Celebrating the Seasons

Themes and Symbols of the Christian year, by Andrew-John Bethke

Christians often tend to undervalue the significance of the different seasons of the Christian liturgical year, the celebration of which has developed over the centuries from early times. The theological centre of our faith has always been Easter, the feast of resurrection. But equally important is the mystery of the incarnation whereby Christ, the Word of God, came to share in our human life, celebrated at Christmas. So modern lectionaries, as reflected in An Anglican
Prayer Book 1989, begin with the four Sundays before Advent, immediately before or after the feast of St Andrew on November 30th.

Bethke rightly describes the different seasons not merely as commemorating past historical events, but as helping to make them alive and present to us in our life of Christian discipleship. Starting with the Cycle of Incarnation he draws attention to the importance of symbols in our worship, which often and rightly may be interpreted in several different ways, and he refers to the words of St Bernard (12th century) who spoke of the sacramental signs of the presence of Christ. As a musician Bethke frequently refers to hymns, both of early centuries and of modern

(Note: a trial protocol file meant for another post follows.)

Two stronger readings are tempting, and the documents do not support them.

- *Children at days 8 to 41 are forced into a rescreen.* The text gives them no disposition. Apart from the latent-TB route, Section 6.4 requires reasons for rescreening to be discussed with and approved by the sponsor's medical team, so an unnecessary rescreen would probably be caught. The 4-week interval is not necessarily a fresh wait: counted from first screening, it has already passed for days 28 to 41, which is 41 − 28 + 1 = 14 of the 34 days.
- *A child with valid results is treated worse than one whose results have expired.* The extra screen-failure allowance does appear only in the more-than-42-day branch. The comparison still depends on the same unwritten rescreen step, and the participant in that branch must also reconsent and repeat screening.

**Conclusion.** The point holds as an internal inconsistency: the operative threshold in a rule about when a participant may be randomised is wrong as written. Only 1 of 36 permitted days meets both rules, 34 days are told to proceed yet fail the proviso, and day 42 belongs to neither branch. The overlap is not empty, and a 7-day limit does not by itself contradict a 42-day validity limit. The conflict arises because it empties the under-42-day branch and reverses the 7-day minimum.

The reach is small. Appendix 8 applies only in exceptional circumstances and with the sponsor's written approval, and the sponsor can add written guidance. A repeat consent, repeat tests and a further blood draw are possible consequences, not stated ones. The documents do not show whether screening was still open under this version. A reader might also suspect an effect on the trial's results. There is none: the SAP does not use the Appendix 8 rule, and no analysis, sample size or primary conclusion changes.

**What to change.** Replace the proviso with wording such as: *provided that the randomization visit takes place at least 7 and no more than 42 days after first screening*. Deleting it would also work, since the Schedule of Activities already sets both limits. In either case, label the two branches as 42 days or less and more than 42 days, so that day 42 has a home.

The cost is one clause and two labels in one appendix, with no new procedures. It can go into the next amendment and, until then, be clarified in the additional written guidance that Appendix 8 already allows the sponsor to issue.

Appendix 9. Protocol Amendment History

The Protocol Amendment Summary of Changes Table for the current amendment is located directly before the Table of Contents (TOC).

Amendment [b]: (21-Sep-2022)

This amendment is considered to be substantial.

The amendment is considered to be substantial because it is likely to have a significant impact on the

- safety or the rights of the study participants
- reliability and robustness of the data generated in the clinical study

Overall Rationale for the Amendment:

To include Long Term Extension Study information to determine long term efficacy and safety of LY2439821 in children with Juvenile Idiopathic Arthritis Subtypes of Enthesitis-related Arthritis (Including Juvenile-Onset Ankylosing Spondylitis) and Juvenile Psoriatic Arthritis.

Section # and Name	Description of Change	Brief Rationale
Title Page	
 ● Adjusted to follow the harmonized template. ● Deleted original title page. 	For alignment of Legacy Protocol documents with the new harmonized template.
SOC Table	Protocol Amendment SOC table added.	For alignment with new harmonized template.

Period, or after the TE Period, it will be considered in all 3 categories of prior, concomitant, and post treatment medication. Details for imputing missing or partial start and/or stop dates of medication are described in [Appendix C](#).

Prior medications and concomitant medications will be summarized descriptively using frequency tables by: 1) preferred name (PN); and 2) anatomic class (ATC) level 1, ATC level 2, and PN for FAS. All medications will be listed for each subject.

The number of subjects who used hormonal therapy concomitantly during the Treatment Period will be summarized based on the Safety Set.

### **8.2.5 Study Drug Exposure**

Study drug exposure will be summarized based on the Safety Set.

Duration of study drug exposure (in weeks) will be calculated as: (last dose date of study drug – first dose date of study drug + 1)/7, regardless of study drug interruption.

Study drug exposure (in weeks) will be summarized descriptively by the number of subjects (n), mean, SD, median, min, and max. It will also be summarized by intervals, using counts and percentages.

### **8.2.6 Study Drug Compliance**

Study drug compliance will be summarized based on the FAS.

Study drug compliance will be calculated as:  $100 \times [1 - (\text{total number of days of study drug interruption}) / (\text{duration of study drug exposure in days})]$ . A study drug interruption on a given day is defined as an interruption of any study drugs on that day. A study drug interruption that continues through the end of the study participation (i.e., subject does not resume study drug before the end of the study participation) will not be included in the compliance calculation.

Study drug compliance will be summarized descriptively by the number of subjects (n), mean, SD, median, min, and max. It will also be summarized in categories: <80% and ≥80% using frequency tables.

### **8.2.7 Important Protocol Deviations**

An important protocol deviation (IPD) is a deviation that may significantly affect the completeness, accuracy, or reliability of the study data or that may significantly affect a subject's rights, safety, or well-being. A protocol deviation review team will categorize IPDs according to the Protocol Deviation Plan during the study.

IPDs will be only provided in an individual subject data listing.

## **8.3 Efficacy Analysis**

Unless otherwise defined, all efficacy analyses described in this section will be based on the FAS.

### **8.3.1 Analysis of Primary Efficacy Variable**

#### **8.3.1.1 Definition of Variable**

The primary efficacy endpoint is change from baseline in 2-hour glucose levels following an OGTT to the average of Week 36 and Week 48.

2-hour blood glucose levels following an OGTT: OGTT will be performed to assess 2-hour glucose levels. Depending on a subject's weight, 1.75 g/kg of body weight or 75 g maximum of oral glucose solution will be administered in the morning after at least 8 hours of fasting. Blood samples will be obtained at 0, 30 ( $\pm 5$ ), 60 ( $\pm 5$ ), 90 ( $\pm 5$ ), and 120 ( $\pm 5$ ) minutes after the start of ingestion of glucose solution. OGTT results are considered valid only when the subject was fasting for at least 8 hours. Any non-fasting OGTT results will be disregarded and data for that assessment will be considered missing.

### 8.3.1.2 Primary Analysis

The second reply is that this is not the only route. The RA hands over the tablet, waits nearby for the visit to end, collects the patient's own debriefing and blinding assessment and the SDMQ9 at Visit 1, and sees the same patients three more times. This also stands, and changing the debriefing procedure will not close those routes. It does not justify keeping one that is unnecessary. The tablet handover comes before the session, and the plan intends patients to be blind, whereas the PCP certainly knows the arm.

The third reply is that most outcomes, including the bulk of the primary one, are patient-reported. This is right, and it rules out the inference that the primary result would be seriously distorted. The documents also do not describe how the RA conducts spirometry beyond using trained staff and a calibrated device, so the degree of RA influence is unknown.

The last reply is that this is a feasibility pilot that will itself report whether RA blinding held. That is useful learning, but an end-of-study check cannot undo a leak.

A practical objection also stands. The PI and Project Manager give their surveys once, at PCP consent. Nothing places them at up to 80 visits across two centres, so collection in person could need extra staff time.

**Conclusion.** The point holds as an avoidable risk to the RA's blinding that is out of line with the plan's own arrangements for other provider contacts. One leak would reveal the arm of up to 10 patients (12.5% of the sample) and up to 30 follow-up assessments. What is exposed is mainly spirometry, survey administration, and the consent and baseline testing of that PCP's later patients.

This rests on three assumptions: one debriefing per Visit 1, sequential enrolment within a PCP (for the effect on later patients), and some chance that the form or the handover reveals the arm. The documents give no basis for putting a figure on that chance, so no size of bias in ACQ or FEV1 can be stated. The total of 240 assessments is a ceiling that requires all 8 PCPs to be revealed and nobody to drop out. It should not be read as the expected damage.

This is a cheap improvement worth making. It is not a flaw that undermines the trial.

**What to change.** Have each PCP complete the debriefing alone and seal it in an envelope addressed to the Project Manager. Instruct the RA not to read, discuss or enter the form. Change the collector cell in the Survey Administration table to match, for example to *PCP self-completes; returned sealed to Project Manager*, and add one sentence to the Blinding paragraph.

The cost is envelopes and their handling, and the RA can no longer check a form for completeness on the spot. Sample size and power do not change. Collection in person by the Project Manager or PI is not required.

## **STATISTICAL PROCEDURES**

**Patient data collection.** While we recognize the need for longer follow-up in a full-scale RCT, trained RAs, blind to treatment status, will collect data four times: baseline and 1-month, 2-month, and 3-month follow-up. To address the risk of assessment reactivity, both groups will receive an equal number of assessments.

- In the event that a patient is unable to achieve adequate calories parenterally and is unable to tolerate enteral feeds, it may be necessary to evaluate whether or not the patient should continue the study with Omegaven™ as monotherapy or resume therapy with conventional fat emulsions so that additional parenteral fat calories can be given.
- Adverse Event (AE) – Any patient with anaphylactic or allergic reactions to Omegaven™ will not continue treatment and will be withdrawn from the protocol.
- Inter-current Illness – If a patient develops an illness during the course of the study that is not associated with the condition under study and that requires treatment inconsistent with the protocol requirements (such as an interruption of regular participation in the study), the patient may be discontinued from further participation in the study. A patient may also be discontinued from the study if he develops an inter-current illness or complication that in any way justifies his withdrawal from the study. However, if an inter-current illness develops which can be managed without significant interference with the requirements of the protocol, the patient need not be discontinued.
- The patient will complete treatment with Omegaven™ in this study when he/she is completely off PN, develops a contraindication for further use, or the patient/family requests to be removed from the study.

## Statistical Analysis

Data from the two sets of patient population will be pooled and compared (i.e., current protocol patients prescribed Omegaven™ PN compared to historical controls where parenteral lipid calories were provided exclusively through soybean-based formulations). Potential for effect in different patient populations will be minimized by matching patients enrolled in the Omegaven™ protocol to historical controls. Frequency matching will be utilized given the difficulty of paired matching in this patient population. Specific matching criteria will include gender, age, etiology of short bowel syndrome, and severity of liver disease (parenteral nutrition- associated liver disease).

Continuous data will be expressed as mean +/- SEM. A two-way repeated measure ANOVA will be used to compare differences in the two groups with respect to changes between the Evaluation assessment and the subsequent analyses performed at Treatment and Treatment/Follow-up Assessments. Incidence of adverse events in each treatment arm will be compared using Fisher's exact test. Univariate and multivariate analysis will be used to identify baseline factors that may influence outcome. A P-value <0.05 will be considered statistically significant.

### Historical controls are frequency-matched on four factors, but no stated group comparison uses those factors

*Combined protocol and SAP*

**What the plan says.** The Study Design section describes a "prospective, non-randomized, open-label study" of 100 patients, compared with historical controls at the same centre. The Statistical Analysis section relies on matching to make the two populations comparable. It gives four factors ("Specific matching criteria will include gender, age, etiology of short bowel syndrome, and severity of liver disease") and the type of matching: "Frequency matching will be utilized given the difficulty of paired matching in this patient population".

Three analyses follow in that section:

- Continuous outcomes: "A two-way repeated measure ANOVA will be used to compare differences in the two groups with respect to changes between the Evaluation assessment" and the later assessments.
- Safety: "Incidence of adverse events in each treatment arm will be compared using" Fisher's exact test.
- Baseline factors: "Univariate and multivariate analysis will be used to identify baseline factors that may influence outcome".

times, reminding us that many people learn their theology through hymns rather than from learned sermons and addresses.

The Cycle of Incarnation is followed by the Cycle of Redemption, centered essentially on Easter, leading on to the Cycle of Christian discipleship – the long period between Pentecost and Advent when the ways to live out our Christian faith are considered. In this way our liturgical worship and our daily life are held together, in which Bethke displays a deeply personal and devotional understanding of the Christian gospel, with helpful comments on how to show the authenticity of our claim to be disciples of Christ. Nor does he forget to
describe the historical background of the development of the church’s liturgical year and its symbols, which many should find to be of particular interest, even though those who prefer charismatic forms of worship may find the liturgical ethos to be too traditional. We need at all times to remember the words of Jesus in Matthew 13.52 “Every teacher of the Law who has become a disciple in the kingdom of heaven is like a householder who brings out of his storeroom treasures new and old.”

A valuable section near the end includes forms of services, for a church congregation or for groups, relating to the different seasons. A form of Vespers (Evening service), is provided which (with episcopal permission) could well be used on Sundays in place of Evensong. Altogether therefore those who wish to deepen their understanding of the church’s liturgical worship, especially of the eucharist, and its intimate connection with their personal life, and that of the world, should find much help from this book.

John Suggit